Attorney-at-Law

AMEND TO DISPUTE

In Uncategorized on 04/01/2022 at 11:30

That’s STJ Eunkyong (“N’Yawk”) Choi’s seal of approval on Joseph Seminara, 12375-20SL, filed 4/1/22. No April fool’s joke this.

Joe self-reported four (count ’em, four) years, but paid nothing. No SNOD, of course, as IRS assessed what Joe reported. NFTL followed via Automated Collection System, untouched by human hands. Joe Appealed the NFTL, asking for an OIC, which he withdrew at the same time his representative did likewise. Then Joe said he’d file another OIC and amended returns, showing he owed nothing and was entitled to a refund. The SO said fuggedaboutit as to amended returns if Joe wanted an OIC, and NODed the NFTL.

In defense of the SO, even if Joe filed for and got an accepted OIC, an NFTL could still be in effect until final payment. And one can file an OIC at any time.

IRS wants summary J and doesn’t get it.

The SO should have considered the amended returns Joe proffered.

STJ N’Yawk Choi: “Where respondent assessed the tax reported in a taxpayer’s return; the taxpayer’s return was not examined under audit, and respondent did not issue the taxpayer a notice of deficiency, the taxpayer has not had a prior opportunity to dispute the underlying tax liability and may do so during the CDP hearing. See Shaddix v. Commissioner, T.C. Memo. 2022-11, *8. The administrative record, in this case, reveals that respondent assessed the tax petitioner reported in his returns;  petitioner’s accounts entered respondent’s Automated Collections System, absent an examination, when petitioner failed to pay the tax he reported on his returns; and petitioner did not receive deficiency notices for any of the taxable years at issue.  Accordingly, reviewing Appeals’ determination de novo, we find that petitioner was entitled to have his dispute of the underlying tax liabilities considered at his CDP hearing. We further find that [SO]’s refusal to consider petitioner’s amended returns was erroneous, and respondent is not entitled to judgment as a matter of law.” Order, at pp. 3-4. (Name and footnote omitted, but read the footnote, or, to save you the trouble of looking up the order on DAWSON, I’ll print it.)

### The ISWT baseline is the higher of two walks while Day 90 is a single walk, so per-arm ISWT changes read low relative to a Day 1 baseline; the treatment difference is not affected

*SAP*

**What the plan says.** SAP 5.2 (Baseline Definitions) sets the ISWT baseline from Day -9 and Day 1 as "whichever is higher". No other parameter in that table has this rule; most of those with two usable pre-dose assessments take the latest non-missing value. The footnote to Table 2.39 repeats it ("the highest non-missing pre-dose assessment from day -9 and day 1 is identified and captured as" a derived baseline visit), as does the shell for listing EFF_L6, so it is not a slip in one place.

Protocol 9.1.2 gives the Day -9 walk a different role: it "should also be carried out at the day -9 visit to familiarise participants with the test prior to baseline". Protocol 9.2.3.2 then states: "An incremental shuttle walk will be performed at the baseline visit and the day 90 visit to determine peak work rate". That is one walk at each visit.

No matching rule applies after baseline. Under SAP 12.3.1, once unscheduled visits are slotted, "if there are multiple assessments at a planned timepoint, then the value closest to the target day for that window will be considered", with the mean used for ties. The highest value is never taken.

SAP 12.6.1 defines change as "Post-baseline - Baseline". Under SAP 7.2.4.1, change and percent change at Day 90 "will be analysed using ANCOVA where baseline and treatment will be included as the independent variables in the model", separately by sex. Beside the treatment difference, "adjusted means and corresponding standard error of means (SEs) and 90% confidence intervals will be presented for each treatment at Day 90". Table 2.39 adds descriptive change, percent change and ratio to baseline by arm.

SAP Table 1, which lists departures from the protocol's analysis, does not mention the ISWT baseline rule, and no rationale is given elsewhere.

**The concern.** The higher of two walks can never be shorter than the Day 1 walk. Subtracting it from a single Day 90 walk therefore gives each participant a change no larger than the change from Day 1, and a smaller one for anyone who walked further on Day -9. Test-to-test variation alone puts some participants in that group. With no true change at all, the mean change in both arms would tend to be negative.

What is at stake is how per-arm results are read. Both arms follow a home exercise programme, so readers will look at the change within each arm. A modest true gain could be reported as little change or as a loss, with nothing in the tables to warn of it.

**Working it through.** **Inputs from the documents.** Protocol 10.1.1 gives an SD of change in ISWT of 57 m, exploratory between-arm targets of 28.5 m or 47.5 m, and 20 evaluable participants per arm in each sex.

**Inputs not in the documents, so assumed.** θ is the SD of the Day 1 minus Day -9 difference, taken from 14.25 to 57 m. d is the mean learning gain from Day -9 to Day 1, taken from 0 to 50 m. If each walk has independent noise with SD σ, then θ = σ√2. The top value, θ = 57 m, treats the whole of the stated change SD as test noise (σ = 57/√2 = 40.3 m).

“During the … hearing on the instant motion, respondent asserted that petitioner did not dispute his liability at his CDP hearing because petitioner did not offer amended returns at the [first] telephone conference with [SO], but instead offered them approximately one year later during [a later] telephone conference with [SO]. Respondent asserted that the [first] telephone conference alone was petitioner’s CDP hearing; that petitioner cannot indefinitely raise new issues for Appeals to consider. We disagree. ‘A CDP hearing may consist of one or more written or oral communications between an Appeals officer and the taxpayer’ and ‘[a]ll communications between the taxpayer and the Appeals officer between the time of the hearing request and the issuance of the determination notice constitute part of the CDP hearing.’ Turner v. Commissioner, T.C. Memo, 2010-44, *2 (internal citations omitted).” Order, at p. 4, footnote 2.

For Shaddix, see my blogpost “A Bad Day for Appeals,” 2/28/22.

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